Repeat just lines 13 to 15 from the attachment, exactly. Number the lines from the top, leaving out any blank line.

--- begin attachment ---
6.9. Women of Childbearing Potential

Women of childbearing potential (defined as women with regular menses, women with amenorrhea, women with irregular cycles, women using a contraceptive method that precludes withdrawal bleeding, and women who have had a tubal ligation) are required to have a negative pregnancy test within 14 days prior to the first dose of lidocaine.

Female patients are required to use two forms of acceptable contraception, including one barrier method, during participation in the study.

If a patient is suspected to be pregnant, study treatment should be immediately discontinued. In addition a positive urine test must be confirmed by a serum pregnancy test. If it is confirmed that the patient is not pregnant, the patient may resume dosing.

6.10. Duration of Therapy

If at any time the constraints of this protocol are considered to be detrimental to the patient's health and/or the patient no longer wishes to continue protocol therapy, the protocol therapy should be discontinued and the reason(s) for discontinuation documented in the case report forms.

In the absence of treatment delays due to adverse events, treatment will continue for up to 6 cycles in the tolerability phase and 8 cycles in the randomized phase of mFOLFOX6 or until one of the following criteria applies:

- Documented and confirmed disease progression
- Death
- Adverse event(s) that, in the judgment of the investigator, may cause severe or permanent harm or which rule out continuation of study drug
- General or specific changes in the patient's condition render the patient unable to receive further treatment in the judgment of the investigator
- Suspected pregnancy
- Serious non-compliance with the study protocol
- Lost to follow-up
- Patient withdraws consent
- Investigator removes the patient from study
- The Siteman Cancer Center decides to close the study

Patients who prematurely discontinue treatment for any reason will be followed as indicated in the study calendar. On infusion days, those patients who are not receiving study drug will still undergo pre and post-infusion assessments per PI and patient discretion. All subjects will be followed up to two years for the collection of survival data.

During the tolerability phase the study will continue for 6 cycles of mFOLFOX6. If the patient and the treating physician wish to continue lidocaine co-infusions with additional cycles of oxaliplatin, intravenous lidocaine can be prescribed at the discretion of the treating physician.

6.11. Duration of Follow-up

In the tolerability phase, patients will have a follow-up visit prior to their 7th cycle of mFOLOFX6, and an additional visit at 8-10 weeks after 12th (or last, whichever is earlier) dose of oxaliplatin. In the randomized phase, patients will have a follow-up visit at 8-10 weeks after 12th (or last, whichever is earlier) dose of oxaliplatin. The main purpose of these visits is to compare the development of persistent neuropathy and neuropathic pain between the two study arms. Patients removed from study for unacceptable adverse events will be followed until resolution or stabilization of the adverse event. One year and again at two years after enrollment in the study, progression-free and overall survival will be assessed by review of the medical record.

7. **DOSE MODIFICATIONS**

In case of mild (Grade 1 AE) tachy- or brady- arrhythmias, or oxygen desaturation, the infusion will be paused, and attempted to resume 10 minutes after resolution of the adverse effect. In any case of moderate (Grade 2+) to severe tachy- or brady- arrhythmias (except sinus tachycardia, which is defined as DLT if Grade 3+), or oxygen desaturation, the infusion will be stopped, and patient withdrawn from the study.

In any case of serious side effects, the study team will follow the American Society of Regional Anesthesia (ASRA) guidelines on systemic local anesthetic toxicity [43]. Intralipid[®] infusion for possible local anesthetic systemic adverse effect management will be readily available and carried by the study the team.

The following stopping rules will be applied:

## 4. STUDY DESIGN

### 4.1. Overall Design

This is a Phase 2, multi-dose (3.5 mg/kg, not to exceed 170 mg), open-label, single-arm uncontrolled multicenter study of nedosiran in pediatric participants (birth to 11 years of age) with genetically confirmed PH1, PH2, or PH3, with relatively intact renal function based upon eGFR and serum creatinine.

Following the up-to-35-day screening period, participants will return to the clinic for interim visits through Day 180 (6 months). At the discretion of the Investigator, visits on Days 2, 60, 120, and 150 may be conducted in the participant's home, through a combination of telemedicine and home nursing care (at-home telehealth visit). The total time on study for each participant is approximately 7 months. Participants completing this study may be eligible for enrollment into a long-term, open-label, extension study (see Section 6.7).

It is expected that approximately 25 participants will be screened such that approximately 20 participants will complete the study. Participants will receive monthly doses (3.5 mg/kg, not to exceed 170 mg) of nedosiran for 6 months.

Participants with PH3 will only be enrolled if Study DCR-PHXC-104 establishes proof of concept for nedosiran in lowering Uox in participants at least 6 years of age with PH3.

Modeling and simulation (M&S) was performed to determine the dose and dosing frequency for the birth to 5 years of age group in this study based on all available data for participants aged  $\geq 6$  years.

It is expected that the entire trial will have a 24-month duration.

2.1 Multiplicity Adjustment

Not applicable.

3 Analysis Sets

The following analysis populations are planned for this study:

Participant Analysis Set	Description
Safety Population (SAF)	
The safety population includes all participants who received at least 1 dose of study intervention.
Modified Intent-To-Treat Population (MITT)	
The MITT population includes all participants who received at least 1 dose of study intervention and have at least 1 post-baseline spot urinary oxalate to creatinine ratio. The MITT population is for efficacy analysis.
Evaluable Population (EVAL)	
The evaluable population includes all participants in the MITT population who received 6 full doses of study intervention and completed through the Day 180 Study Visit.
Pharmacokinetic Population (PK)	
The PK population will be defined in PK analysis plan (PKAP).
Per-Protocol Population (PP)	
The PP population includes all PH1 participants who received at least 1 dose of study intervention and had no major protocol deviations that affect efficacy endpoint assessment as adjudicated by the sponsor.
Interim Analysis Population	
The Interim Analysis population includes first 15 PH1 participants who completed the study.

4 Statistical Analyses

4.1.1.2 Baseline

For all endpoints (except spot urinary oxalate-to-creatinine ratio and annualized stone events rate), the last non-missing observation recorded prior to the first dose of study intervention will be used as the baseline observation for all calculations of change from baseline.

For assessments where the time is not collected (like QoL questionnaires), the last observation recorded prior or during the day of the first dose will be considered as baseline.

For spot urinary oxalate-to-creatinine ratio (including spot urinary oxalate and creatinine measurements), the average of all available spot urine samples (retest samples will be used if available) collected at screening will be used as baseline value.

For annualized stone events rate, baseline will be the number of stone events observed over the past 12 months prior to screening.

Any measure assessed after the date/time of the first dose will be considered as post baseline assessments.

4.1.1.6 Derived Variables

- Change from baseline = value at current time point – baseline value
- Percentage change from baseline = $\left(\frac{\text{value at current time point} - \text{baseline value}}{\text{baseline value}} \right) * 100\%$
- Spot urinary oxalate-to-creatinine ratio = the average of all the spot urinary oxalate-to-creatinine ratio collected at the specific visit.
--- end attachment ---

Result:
- Serious non-compliance with the study protocol
- Lost to follow-up
- Patient withdraws consent